5

Consider a chess variant in which normal chess rules apply, with one exception. The player that is able to bring a piece or a pawn onto the opponent’s back rank, which would be the 8th rank for White and the 1st rank for Black, wins immediately. The move has to be legal and it ends the game, even if the opponent could mate on the next move.

On Liches some chess variants like King of the Hill, Atomic, and Three-Check can be analyzed. Can I easily adjust Stockfish or another chess program such that this new rule applies? Would White have a big advantage in this game? Or can we even show that White has a winning strategy?

6
  • 1
    I created an engine that plays a related variant. With no kings, the task is to move a pawn to the final rank. You can play against the engine apronus.com/chess/puzzle/… Aug 25 '20 at 9:06
  • Sounds like a fun variation. Simply tweaking Stockfish's evaluation function so that it evaluates such positions as being mates would probably lead to decent play, but deeper changes to the evaluation function would probably be needed for optimal play. Deep learning approaches would be easier to modify. Aug 24 '21 at 19:03
  • So if you capture all of your opponents pawns, is the worst you can do a draw or can they still win with checkmate? Can you promote a pawn if in check?
    – user70889
    Dec 15 '21 at 16:12
  • @MichalRyszardWojcik: Could you also program the variant only with pawns? That's a standard fun game in kid training. Dec 15 '21 at 18:07
  • @HaukeReddmann apronus.com/chess/puzzle/… -- Pawn Wars. Promotion wins. Having no moves loses. No draw. On my editor you can set up any position with or without kings and create a link to share. Dec 17 '21 at 14:11
3

Revised stockfish and added this goal to win the game.

  • Created 22 start opening mostly 2 plies others are 4 plies. Done carefully to minimize white advantage in the opening.
[Event "?"]
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1.e4 c5 *

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1.e4 e5 *

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1.e4 e5 2.Nf3 Nc6 *

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1.e4 e6 *

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1.e4 Nf6 *

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1.e4 Nc6 *

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1.e4 Nc6 2.Nc3 e5 *

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1.e4 d5 *

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1.d4 d5 *

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1.d4 d5 2.Bf4 Bf5 *

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1.d4 Nf6 *

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1.c4 e5 *

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1.c4 c5 *

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1.c4 Nf6 *

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1.c4 d6 *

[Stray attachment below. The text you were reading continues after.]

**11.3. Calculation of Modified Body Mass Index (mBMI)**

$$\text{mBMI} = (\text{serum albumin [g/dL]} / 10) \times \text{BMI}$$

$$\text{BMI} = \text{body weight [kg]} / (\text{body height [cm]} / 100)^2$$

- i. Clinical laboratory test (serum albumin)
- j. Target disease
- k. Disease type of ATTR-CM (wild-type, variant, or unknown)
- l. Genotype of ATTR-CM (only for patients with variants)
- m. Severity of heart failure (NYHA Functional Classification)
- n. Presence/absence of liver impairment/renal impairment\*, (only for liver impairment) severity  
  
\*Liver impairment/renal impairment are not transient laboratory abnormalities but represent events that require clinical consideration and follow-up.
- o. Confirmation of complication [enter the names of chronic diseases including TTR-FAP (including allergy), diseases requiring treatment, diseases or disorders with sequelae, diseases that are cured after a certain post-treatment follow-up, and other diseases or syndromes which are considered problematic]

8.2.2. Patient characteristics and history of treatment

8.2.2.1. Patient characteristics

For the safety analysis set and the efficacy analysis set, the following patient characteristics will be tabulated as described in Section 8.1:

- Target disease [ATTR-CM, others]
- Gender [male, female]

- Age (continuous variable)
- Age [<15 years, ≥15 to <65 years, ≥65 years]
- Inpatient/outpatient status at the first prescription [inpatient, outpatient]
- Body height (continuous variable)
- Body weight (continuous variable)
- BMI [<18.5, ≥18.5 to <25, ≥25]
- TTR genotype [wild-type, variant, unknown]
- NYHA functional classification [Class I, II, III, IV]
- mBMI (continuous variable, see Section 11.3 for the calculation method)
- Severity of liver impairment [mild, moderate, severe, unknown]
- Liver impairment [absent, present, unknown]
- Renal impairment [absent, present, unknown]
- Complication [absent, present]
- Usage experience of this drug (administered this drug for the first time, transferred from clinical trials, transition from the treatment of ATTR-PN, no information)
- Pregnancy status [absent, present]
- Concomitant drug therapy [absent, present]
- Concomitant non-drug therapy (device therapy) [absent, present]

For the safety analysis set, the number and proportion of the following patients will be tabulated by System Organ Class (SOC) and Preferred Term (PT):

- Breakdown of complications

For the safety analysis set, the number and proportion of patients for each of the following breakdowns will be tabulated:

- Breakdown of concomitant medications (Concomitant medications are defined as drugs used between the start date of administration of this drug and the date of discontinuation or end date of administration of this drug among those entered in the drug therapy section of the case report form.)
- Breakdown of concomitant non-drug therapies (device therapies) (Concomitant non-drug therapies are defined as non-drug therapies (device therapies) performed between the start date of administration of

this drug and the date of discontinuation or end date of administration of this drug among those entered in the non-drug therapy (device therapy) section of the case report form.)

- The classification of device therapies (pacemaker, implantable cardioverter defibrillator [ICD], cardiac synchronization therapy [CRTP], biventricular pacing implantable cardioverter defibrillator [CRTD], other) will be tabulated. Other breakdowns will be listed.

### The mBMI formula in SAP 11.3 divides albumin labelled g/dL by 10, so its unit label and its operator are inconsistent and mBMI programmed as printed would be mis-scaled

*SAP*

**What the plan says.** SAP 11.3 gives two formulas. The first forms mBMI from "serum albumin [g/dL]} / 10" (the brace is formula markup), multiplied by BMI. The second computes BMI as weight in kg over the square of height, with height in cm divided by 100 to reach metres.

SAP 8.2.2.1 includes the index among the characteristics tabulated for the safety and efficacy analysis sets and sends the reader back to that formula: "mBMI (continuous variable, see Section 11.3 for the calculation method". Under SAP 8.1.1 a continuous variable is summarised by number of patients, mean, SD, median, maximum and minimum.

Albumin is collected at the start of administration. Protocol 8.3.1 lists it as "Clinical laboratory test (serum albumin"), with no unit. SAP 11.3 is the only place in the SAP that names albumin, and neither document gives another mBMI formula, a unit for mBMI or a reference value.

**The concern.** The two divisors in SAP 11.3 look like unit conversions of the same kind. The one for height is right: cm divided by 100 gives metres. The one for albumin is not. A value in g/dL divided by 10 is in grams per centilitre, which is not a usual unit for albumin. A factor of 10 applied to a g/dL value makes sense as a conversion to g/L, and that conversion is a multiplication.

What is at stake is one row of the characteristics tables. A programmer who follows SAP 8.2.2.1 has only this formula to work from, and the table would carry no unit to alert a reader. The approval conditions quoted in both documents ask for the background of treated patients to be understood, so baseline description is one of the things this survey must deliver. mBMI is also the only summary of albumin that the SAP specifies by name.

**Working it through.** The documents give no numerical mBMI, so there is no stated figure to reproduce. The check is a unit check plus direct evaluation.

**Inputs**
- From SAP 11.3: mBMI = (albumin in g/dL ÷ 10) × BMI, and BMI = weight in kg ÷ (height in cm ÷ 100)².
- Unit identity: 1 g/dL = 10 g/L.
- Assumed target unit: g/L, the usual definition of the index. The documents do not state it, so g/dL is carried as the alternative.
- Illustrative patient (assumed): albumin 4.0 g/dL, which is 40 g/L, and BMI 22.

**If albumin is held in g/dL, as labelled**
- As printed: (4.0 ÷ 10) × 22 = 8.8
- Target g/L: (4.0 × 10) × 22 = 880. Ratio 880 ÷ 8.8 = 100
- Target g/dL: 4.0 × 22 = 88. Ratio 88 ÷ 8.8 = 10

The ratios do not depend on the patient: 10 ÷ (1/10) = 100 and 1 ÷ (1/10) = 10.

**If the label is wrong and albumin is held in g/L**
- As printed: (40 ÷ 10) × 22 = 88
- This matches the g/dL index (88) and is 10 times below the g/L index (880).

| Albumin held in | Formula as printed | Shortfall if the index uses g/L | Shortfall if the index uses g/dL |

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1.c4 g6 *

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1.c4 Nc6 *

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1.Nf3 d5 *

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1.Nf3 Nf6 *

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1.Nf3 c5 *

[Event "?"]
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1.Nf3 e6 *

[Event "?"]
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1.Nf3 d5 2.d4 Bf5 *

  • Run a match at TC 3m+1s

Result

Score of sfbackrank_e2 vs sfbackrank_e1: 8 - 13 - 1 [0.386]
...      sfbackrank_e2 playing White: 5 - 5 - 1  [0.500] 11
...      sfbackrank_e2 playing Black: 3 - 8 - 0  [0.273] 11
...      White vs Black: 13 - 8 - 1  [0.614] 22
Elo difference: -80.4 +/- 156.7, LOS: 13.8 %, DrawRatio: 4.5 %
22 of 22 games finished.

sfbackrank_e2 and sfbackrank_e1 are the same engine. The white side won.

White vs Black: 13 - 8 - 1  [0.614] 22

Sample games

https://lichess.org/Ab5lGE1w
https://lichess.org/4VdHGQkm
https://lichess.org/b8xxzvjZ
https://lichess.org/IVpjazCV
https://lichess.org/gwwYdwCA
https://lichess.org/QdiEcpyK
https://lichess.org/GmCdzkz8
https://lichess.org/cDR66Vuq
https://lichess.org/5Fc6G9MC

2
  • I checked several of the example games and don't see any actual wins. Are you using some kind of adjudication rule? If so, what is it?
    – Allure
    yesterday
  • When 2 engines agreed that the last 2 successive moves have scores of 900 cp or more in favor of one engine then game is adjudicated. I use cutechess-gui.
    – ferdy
    yesterday
-3

Well, since White has the first move, then White would always be trying to put a piece on the back rank, while Black is trying to catch up. So Black can eventually trade off all the pieces, and Black can keep opposition.

However, I'm not sure if this is a legitimate strategy. We would have to solve until we find a forcing winning line or until all possible positions are analyzed before we know the actual result.

1
  • 3
    I would rather guess that White has a winning strategy, but probably only exhaustive search will give a final answer. I think, chances to solve this are better than to solve "king of the hill"
    – Peter
    Aug 25 '20 at 9:14

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